A 104-page report issued three months after the events at the Capitol Building on Jan. 6, 2021, said the Capitol Police’s Civil Disturbance Unit (CDU) was ordered by supervisors not to use “heavier, less-lethal weapons,” like flash bangs. However, video evidence—along with Capitol Police Use of Force Reports obtained exclusively by The Epoch Times—exposes conflicts in timelines, the brutality of the unprovoked attacks against Jan. 6 protesters, and how leadership ordered the deployment of munitions on a peaceful crowd.
The Video Evidence
According to Police1, the “#1 resource for law enforcement online,” which promotes “the highest standards of business ethics,” police are trained to target large muscle groups like legs, chest, abdomen, and arms with batons. Intentionally striking areas like the head, sternum, and spine are considered to be the same act of deadly force as firing a gun.
However, a video shows Jan. 6 defendant Victoria White being beaten over the head 35 times with a metal baton and punched in the face by an officer of the Metropolitan Police of the District of Columbia. White, seen wearing a Trump hat, is unarmed and posed no threat to the officer. She raises her hands in defense during the brutal attack, collapsing more than once, only to be stood up by other officers to be maced and beaten again.
According to a Use of Force report filed 1/7/21 by Officer Dante Price, obtained exclusively by The Epoch Times, “approved strike areas” for use of a baton “include arms, legs and large muscle groups.” Injuries suffered by Dante’s victim required hospital transport. Another report of an injury caused by use of a baton, filed 1/8/21 by Officer Ryan Kendall, states “approved target areas” include the “upper abdomen.”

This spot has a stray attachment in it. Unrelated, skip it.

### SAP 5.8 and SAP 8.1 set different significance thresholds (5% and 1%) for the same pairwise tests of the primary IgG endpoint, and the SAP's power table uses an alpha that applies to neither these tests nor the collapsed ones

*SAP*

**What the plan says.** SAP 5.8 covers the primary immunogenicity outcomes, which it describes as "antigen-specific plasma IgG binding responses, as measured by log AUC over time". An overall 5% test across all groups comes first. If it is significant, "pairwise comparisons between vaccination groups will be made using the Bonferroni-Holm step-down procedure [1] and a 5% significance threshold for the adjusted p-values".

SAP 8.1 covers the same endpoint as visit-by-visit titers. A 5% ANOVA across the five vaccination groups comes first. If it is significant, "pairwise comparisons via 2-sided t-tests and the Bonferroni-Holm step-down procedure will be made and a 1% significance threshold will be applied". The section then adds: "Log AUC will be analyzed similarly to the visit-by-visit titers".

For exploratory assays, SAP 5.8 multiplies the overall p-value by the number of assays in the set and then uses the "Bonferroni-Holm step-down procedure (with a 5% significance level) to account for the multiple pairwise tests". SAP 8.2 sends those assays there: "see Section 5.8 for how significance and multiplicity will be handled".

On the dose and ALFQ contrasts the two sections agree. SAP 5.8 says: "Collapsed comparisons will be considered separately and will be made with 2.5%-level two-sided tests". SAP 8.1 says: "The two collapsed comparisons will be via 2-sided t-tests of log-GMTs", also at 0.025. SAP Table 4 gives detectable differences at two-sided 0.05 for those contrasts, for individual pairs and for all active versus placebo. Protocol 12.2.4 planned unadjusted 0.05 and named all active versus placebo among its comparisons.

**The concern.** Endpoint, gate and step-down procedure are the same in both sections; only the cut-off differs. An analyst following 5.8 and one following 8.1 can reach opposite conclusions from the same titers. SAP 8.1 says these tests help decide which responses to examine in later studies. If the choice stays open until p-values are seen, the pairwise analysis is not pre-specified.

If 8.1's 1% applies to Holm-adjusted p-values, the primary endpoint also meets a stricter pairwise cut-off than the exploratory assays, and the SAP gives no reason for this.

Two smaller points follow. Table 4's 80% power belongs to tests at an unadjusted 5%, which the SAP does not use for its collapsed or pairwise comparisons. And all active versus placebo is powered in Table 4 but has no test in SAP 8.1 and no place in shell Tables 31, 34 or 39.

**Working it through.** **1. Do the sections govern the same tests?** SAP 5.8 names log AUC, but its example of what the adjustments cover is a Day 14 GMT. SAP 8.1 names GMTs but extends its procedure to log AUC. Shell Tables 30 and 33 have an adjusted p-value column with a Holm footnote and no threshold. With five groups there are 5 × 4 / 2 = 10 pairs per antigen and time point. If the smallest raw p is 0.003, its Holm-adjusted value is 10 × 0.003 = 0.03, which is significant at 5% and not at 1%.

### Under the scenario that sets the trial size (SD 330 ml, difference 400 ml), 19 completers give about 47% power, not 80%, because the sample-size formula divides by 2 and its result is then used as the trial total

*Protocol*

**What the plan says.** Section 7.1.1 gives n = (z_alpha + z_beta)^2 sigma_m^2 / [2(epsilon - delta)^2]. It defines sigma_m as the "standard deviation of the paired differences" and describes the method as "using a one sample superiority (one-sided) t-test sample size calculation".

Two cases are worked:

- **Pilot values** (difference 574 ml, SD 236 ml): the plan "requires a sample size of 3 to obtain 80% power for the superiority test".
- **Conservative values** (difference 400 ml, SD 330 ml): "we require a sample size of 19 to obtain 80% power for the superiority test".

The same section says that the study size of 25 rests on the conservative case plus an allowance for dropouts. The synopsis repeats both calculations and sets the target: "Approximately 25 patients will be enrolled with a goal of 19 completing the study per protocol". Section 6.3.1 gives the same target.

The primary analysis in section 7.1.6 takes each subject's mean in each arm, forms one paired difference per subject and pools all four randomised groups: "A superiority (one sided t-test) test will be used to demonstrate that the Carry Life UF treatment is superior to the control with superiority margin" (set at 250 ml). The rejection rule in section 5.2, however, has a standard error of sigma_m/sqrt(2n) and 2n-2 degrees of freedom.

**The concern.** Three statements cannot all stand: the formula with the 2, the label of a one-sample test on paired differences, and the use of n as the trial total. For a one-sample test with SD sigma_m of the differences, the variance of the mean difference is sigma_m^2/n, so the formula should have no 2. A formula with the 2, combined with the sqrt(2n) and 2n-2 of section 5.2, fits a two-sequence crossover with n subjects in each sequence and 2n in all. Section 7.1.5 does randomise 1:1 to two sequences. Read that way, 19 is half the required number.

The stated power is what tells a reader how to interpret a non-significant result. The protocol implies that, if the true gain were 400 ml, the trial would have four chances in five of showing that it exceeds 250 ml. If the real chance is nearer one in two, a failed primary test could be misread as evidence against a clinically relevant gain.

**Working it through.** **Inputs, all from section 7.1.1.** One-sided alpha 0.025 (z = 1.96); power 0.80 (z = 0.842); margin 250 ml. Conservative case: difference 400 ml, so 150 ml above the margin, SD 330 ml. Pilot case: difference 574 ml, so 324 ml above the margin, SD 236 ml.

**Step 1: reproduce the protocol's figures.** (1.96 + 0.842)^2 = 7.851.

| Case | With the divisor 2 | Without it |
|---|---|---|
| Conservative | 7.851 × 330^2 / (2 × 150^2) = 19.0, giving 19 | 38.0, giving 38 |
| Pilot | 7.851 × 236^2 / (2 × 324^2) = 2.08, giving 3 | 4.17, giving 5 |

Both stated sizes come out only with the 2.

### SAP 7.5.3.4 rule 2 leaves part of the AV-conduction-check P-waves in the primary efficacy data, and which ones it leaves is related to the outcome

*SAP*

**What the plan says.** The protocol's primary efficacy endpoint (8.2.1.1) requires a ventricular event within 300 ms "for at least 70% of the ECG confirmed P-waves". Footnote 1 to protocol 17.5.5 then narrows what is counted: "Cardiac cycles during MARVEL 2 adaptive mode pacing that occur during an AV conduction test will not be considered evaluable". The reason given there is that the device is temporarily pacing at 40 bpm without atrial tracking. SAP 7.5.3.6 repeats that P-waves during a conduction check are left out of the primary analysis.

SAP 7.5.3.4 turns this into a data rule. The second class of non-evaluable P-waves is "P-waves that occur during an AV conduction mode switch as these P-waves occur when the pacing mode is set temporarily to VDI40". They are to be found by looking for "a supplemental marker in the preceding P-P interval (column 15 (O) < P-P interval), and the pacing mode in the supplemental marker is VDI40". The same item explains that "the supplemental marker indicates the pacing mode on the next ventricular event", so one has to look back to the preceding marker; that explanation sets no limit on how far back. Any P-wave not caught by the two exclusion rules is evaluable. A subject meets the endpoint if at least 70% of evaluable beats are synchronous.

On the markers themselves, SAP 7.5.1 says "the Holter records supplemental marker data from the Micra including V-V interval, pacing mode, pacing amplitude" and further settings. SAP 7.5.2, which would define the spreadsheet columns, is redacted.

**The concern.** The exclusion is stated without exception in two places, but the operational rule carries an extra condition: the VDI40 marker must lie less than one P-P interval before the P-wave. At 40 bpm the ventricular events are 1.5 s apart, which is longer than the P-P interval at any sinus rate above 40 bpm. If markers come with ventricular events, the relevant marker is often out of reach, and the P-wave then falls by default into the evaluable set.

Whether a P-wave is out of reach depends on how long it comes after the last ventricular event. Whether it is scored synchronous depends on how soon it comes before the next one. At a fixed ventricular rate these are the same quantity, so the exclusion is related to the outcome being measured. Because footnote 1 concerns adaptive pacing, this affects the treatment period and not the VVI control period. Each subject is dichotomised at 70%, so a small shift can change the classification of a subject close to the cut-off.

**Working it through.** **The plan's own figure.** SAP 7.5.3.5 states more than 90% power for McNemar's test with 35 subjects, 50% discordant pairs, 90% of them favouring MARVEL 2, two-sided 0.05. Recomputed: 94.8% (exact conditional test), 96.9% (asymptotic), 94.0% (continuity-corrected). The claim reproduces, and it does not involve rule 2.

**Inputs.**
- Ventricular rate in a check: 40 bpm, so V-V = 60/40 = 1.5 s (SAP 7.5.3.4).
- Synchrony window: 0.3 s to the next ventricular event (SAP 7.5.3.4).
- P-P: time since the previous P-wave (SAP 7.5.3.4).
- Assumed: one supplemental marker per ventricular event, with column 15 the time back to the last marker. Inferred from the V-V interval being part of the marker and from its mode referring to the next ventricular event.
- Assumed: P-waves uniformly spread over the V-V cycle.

“To add insult to injury,” her legal team said at a Jan. 6, 2022 press conference, “she was indicted for being pushed into the tunnel entrance and for daring to put her hands up in a defensive posture while getting beaten by the police.”
White has filed a $1 million lawsuit against D.C. Police Chief Robert Contree and seven unnamed officers, including one known as “Officer Whiteshirt,” given the moniker as it is believed his clothing identified him as an officer in a position of authority.
Another video obtained by The Epoch Times shows D.C. Metro Police Officer Lila Morris beating an unconscious 34-year-old Roseanne Boyland of Kennesaw, Georgia with a steel baton and then with a large wooden walking stick. According to witnesses, Boyland lost consciousness and stopped breathing after being crushed beneath the weight of other fallen protesters. Being unconscious, Boyland was no threat to the officer.
A DC medical examiner claims Boyland died of an accidental overdose of Adderall, a suspicious ruling that sparked outrage from Boyland’s friends and family. Her father, Bret Boyland, said his daughter had been taking Adderall for about 10 years to treat an attention deficit hyperactivity disorder.
The Epoch Times reported on Feb. 10, an investigation by the department’s Internal Affairs Bureau cleared Morris of any wrongdoing and deemed her beating of the unconscious Boyland as “objectively reasonable.”
A separate report describes how Morris first used the wooden stick while beating Boyland to strike 41-year-old filmmaker Luke Coffee on the left elbow. A second swing missed before she sprayed him in the face with pepper gel. “Morris then inexplicably turned her fury on the motionless Boyland, striking her in the ribs once and twice in the head,” the report said.